Armed with an electric violin, a very small electric guitar, a couple pedals and a basic drum machine, Sudan Archives creates intricate, droning, percussive soundscapes informed by the struggles and cultures of black men and women of the past, present and future. I accidentally caught three of her performances that week – my favorite of which was at the inside venue at Cheer Up Charlies, surrounded by hip kids there to get lost in the music – a stark contrast from the convention center show she played an hour earlier to the incessant camera clicks of industry professionals. I then stumbled upon her performance at the Stones Throw showcase, and was amazed at how different even that set was, at midnight on a Friday night. She was playing for a club that was barely paying attention to her, her intricate looping overshadowed by the distinct chatter of drunk industry bros. When placed in her element, at her humble musical roots, her talents and ability to string historical North African instrumentation together with modernized forms of expression is overwhelmingly beautifully. But expand it much further beyond that, into the realm of the “industry”, and her talents and control over her violin just get lost in the noise of it all.
I haven’t moved so freely, so carelessly, to the rhythms of a great band in what feels like forever, and that was the point of Combo Chimbita's performance - to draw you with mindless ease into their inescapable world of tropical futurism. There was something about the power surging off the stage from Carolina Oliveros’ energetic, no-holds-barred Spanish vocal lurches that couldn’t help but draw the crowd in toward the depth of it all. Her forceful rhythms as she struck the guacharaca protruding from her chest felt like they flowed directly from hers to mine, driven deeper and deeper into my soul by the cumbia-driven psychedelia of the band. This NYC-via-Colombia band is not going away anytime soon, I guarantee it.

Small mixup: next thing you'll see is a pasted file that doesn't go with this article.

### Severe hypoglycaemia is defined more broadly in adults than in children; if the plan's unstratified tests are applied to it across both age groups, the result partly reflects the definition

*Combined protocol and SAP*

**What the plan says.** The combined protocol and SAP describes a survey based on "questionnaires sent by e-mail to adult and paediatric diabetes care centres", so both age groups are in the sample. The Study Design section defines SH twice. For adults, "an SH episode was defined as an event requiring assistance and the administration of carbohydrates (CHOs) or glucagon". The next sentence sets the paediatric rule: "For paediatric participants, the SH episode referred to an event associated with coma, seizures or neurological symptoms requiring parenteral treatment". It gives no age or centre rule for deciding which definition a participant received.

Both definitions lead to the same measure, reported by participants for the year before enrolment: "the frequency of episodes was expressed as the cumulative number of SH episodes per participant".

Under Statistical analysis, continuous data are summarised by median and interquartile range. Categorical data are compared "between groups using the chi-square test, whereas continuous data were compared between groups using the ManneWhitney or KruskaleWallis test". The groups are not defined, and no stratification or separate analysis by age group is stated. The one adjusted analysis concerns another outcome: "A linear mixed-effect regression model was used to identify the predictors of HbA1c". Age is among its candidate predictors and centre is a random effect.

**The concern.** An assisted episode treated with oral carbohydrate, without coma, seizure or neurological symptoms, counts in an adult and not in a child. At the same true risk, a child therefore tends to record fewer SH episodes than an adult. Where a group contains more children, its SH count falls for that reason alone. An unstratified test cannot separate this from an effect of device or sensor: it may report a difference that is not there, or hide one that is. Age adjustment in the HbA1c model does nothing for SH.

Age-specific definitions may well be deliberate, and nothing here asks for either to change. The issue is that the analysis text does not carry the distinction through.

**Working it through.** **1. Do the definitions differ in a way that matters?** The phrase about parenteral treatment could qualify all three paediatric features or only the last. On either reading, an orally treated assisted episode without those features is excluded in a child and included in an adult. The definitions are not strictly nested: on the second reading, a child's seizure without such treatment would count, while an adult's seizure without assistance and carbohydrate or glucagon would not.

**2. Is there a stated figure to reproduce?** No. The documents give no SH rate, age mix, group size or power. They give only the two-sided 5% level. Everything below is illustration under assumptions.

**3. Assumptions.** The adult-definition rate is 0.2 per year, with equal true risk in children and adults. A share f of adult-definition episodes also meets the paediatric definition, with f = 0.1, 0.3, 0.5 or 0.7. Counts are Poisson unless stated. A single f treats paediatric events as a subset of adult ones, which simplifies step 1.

This first time I saw Hop Along I didn’t really know who they were. It was 2014 and I was there to see Owls at the Bowery Ballroom at the behest of the boy I was seeing at the time, and ashamedly, I’d paid little attention to the opening support: Hop Along. The stage lights dimmed and this petite woman – Frances Quinlan - with an acoustic guitar that looked like it would swallow her whole if given the chance, stepped into the spotlight and started screeching – for lack of a better word. She belted out the most intimate lyrics not meant to be understood, quieting herself at odd moments and then suddenly lurching back into bizarre vocal patterns, all the while playing a mixture of simple riffs and complicated mathy melodies. It stopped time. For a brief moment, I couldn’t remember what life was like before this moment. The full band joined her shortly after for the most riveting set I’d ever had the fortune of stumbling into. Since then, I was hooked. So, when I had the chance to see the group perform four years later at Brooklyn Vegan’s official showcase at SXSW 2018, I did not hesitate. With a new touring member, fresh tracks under their belts and months on the road fine-tuning their sound, they were clean but gritty, deeply feeling the music while still engaging with the audience. It was the perfect culmination of their often-jarring, unkempt sound, and I’m sure it can only get better from there.